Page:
VOL 9, ISSUE 1
Oxyfume® Blends vs. 100% EtO
By Kellie Matzinger
The benefits of gaseous low temperature sterilization methods are many as plastics and rubber items may be damaged in higher temperature steam processes and metal items may corrode or be dulled with repeated steam sterilization. Hydrogen peroxide is one lower temperature gas alternative. It is extremely efficient with very low concentrations of this gas having effective killing properties but it is limited to the sterilization of surfaces only due to the non-penetrating ability of the gas molecules. Ethylene oxide (EtO) gas is also a very widely accepted sterilant but it too has limitations. EtO in its purest form is a very hazardous substance. Its pleasant sweet aroma can be very misleading as it is flammable at room temperature, mutagenic and carcinogenic. EtO sterilizes by alkylation or the addition of an alkyl group onto molecules, the EtO replacing the hydrogen which are needed by living organisms in order to sustain life. The EtO therefore prohibits normal cellular functioning by affecting macromolecules such as proteins and DNA.
Because of the dangers that 100% EtO gas poses to workplace technicians, non-flammable and more stable EtO blends were made available. The Oxyfume 2002 blend is the combination of 10% EtO gas, 63% HCFC-124 (hydrochlorfluorocarbon) and 27% HCFC-22. The Oxyfume 2000 blend is the combination of 8.6% EtO gas with 91.4% HCFC-124. The Clean Air Act prohibited the manufacture and sale of the Oxyfume 2002 gas blend due to the presence of HCFCs and it was discontinued in the United States as of January 1, 2010.
In preparation for the discontinuation of the Oxyfume 2002 gas blend, a study was performed at Mesa’s Bozeman Manufacturing facility in 2009 which compared the resistance data from biological indicators (BIs) tested in each gas blend in our EtO resistometer. With the resistometer programmed to operate at 600 mg/L, 60% RH and 54°C, the biological response showed that the resistance data was virtually identical regardless of which gas blend was used. For example, an EZTest Gas lot, G-162 when tested in the Oxyfume 2002 blend had a D-value of 3.6016 minutes and when tested in the Oxyfume 2000 blend had a D-value of 3.5769 minutes. The D-value when tested in Oxyfume 2000 was within 1% of the Oxyfume 2002 result. We have been utilizing the Oxyfume 2000 gas blend since.
The Clean Air Act will prohibit the manufacture or sale of the Oxyfume 2000 gas blend in the United States after January 1, 2015 and at this time, only 100% EtO will be available for use. In preparation for the discontinuation of the Oxyfume 2000 blend in 2015, we again conducted a study to compare resistance data for BIs tested in our EtO resistometer with the Oxyfume 2000 blend compared to 100% EtO (canister) gas. This study was performed with three lots of self-contained biological indicators (SCBIs) from three different manufacturers and two lots of paper strip BIs packaged in glassine envelopes from two different manufacturers.
®Oxyfume is a registered trademark of Honeywell International Inc.
The data from this study indicate that the delivery of lethality is quite different for these two supply gases. Despite the 600 mg/L test condition employed for all exposures, the resistometer cycles run with the 100% EtO canisters had a higher lethality. As we can see in Table 1, the D-values for the BIs were 25% to 50% lower when the 100% EtO canister was used as the gas supply.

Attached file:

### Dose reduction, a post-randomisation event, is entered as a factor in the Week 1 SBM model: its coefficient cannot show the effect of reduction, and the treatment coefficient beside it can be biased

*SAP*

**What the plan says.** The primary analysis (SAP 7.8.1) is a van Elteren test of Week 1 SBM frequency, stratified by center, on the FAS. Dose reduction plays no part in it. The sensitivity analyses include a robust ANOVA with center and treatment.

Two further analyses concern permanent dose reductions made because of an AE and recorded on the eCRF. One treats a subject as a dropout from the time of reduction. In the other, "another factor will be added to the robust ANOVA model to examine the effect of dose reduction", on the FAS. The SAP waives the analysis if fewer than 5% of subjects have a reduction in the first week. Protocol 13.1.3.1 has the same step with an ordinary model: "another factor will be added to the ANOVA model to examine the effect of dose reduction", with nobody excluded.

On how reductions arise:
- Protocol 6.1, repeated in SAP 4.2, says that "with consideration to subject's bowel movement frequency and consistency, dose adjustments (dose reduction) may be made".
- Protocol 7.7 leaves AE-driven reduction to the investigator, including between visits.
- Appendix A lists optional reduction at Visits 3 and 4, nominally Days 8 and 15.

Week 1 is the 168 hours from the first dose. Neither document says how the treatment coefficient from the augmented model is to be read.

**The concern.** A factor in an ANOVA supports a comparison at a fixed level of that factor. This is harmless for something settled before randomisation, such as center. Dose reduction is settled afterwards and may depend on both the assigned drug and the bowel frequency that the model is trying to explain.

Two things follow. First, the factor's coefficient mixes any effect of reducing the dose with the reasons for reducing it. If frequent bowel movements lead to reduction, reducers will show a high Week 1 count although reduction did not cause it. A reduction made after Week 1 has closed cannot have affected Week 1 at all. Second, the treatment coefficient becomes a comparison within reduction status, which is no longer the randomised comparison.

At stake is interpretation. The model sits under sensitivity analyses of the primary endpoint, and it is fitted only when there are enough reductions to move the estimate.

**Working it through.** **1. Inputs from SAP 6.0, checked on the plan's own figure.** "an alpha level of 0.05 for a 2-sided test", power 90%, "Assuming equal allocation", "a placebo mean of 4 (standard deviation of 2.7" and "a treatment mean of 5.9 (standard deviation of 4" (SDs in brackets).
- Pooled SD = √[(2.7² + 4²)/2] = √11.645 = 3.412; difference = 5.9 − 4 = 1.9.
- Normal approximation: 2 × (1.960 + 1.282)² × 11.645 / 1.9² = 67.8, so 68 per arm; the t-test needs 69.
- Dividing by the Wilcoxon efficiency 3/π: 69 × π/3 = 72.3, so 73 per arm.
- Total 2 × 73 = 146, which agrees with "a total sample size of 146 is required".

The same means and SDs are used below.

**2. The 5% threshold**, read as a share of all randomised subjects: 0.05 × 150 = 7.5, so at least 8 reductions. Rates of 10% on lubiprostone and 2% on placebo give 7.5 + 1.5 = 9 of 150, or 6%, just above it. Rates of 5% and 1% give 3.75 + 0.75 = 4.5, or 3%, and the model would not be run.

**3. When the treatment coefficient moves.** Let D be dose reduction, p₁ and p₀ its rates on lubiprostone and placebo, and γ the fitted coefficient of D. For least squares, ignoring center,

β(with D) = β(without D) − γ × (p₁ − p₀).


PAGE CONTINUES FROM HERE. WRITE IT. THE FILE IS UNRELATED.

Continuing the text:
The differences in measured D-value are cause for concern if one considers the current published standards regarding EtO BI resistance. Table 2 shows the published resistance values for EtO BIs from USP, ISO and EP.
TABLE 2. The requirements for BI D-value when tested in EtO.
|When tested in EtO at 600 mg/L, 54°C and 60% RH|
|USP Chapter <1035>||D-value of 2.5 to 5.8 minutes|
|ANSI/AAMI/ISO 11138-2:2006||D-value of not less than 2.5 minutes|
|EP 7.0||D-value of not less than 2.5 minutes|
When comparing the D-value results to the standards, two out of the five D-values calculated for BIs processed in 100% EtO would have been unacceptable and the other two of the remaining three barely pass at 2.53 and 2.47 minutes.*
*D-values are rounded to one decimal for label claim.
It is unknown what caused these significant differences in D-value as the EtO resistometer was programmed to deliver the same concentration of EtO regardless of the source gas. We speculate that with the Oxyfume 2000 and Oxyfume 2002 gas blends, the HCFC-124 and HCFC-22 competed with the EtO molecule for critical spore binding sites. This resulted in less alkylation of the molecules within the spores therefore decreasing the lethal insult delivered in the cycle when compared to the 100% EtO.
As 2015 approaches, BI manufacturers will begin to switch their resistometer supply gas from a blend to 100%. Published standards will also need to be revised so the recommended D-values within these documents reflect this change in test method. As our data showed a 25% to 50% reduction in calculated D-value, perhaps the 2.5 to 5.8 minute range that currently appears should be changed to 1.2 to 4.4 minutes (i.e. 2.5 – 50% ≈ 1.2 and 5.8 – 25% ≈ 4.4).
NOTE: If any of our readers or other BI manufacturers have experienced similar (or contradictory) results to what we have reported here, we would welcome and appreciate your commentary.
About the Author
Kellie Matzinger has been an employee at the Bozeman, Montana Mesa Manufacturing Facility for 11 years. Her first 10 years were spent leading the efforts in the Spore Laboratory where she routinely cultivated bacterial spores for use in biological indicator products. In April of 2011, Ms. Matzinger made the transition into the Scientific and Technical Services Department where she currently provides technical assistance and support to customers regarding biological indicator selection and use.
Ms. Matzinger holds a B.S. in Microbiology from Montana State University.